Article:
With the hollowing out of the Turkish media landscape in recent years, honest coverage on the night of the historic referendum was rare
Journalist Yavuz Baydar writes about this hopes for Turkey’s journalists in 2017
My gut tells me that this time Turkey’s turmoil may turn out to be long-lasting and leave a more harmful imprint on the nation’s soul.
If made out of the right stuff a journalist is a tough nut. Some of us are, you may say, born that way. Our profession lives in our cells. We are compelled to do what our DNA instructs us to do.
“When I understood that I was to be detained by a directive given from the top, my fear vanished,” novelist and journalist Aslı Erdoğan told the daily Cumhuriyet
One of the most vital duties of a journalist — in any democracy — is to report on the day-to-day operations of a country’s parliament. But 200 Turkish journalists have been barred.
The stream may be small right now, a trickle, but it is unmistakable. Turkey’s academics and its secular elite are quietly and slowly making their way for the exits.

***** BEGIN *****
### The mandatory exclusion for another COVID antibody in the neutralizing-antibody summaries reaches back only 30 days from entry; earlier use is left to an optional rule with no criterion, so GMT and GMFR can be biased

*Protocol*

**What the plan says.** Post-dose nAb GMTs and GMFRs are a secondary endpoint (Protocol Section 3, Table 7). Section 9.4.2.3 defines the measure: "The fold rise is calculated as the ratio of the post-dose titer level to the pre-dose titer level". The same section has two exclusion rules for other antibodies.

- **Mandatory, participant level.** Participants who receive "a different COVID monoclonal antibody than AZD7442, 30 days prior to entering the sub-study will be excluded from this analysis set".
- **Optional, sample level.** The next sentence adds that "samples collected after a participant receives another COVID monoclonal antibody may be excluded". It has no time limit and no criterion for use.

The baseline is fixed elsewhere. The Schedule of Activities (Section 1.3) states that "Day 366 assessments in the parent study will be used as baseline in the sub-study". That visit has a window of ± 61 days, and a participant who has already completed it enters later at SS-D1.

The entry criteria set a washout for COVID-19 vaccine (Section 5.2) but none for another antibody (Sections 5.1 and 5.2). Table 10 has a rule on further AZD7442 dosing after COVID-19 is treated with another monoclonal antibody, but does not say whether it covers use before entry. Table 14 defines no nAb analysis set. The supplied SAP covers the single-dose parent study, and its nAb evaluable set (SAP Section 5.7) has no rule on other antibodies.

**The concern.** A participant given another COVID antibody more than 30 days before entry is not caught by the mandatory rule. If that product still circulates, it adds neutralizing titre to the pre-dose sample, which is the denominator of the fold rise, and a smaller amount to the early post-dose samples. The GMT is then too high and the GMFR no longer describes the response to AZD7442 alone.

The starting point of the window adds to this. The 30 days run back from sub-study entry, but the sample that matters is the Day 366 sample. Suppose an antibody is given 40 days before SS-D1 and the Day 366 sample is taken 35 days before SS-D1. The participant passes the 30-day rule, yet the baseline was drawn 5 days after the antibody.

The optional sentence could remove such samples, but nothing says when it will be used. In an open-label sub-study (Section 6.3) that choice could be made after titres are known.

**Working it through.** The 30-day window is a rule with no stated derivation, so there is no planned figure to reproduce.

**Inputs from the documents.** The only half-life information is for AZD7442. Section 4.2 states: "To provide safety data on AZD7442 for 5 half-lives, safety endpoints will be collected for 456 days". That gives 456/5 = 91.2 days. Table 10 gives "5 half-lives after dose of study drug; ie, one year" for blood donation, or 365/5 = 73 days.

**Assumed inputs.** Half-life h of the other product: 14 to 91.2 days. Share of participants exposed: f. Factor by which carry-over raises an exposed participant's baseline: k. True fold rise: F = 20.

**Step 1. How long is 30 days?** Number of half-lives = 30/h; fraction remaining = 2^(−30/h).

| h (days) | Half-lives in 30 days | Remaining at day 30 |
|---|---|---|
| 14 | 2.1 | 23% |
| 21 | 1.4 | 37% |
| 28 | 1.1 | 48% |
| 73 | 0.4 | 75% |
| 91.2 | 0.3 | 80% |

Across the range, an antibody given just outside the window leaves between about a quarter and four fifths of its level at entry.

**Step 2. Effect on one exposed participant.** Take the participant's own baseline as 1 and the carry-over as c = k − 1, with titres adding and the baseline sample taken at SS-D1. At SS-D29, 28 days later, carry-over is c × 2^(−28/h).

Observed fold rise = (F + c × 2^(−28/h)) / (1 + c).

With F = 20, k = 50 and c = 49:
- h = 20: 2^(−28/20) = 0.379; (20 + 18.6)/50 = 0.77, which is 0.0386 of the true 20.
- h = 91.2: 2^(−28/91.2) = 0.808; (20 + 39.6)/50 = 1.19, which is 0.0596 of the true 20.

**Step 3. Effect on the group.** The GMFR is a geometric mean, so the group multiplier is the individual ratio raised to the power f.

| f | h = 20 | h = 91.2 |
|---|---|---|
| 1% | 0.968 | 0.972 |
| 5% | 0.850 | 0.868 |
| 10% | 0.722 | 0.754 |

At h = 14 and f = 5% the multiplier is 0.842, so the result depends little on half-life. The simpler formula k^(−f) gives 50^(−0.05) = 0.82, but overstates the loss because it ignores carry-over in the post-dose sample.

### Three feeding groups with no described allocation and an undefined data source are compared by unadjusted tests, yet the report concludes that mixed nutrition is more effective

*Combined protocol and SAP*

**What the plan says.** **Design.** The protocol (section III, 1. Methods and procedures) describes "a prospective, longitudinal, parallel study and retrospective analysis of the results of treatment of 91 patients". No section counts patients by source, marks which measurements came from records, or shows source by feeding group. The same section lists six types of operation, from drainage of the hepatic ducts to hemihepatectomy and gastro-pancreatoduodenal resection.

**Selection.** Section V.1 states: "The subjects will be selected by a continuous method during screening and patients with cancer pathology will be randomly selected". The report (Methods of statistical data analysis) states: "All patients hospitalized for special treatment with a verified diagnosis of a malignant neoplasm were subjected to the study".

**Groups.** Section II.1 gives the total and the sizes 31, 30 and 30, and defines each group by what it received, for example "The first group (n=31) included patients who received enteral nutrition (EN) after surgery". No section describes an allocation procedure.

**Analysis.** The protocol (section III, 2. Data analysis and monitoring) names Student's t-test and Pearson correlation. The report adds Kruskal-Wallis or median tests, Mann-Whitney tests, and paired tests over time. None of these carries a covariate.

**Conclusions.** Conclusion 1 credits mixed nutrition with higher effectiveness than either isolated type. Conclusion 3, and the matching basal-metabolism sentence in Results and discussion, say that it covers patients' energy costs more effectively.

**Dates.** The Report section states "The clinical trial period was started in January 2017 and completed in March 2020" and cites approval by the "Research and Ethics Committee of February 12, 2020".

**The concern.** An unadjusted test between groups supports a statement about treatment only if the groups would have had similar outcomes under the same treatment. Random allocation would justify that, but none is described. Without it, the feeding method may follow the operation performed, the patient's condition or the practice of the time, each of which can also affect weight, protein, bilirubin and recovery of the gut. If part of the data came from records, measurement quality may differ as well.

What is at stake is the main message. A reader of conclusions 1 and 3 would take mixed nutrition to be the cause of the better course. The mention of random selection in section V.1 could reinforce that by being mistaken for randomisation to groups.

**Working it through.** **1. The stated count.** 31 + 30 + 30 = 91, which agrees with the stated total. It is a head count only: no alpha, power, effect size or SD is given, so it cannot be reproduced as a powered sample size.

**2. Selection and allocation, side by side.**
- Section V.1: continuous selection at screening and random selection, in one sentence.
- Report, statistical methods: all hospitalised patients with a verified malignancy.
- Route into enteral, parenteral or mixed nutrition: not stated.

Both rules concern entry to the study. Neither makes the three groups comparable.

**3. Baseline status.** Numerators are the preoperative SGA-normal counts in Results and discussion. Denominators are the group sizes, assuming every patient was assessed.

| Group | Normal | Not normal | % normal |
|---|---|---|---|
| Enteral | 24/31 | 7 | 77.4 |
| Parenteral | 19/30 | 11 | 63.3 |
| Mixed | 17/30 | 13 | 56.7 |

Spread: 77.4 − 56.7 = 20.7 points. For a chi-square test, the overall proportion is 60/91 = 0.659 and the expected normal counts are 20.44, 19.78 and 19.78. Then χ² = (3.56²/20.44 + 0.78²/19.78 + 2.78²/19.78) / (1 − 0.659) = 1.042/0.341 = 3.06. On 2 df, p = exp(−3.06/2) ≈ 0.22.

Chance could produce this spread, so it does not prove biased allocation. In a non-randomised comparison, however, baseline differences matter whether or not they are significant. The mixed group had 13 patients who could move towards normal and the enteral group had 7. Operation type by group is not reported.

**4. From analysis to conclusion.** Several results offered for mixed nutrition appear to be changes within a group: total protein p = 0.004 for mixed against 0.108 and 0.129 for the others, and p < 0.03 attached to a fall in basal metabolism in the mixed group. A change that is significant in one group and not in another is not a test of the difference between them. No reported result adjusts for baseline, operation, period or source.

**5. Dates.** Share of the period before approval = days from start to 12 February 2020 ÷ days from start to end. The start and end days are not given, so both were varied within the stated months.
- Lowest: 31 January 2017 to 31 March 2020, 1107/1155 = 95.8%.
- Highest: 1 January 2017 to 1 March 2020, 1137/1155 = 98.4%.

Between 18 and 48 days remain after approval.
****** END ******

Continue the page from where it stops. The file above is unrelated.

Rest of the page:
“Turkish police have cancelled all the journalists’ passports since July 15.” This tweet landed in my timeline on Monday morning. The author was Selina Doğan, an opposition deputy and a lawyer.
As I’ve been writing for months now, the job that runs the highest risk in Turkey is, without a shred of doubt, journalism.
Turkey’s third post-coup week has been full of uncertainties, suspicion and concern. As of Wednesday morning there were 1,297 individuals subject to an international travel ban, among them 35 journalists and 51 lawyers.
It was a long Saturday night for all of us, at home and abroad, monitoring the worrisome developments around media freedom in Turkey
Ministers are empowered to close TV, radio, websites and, even, book publishers. Prosecutors are required to follow those orders. This means a total end of media freedom in Turkey.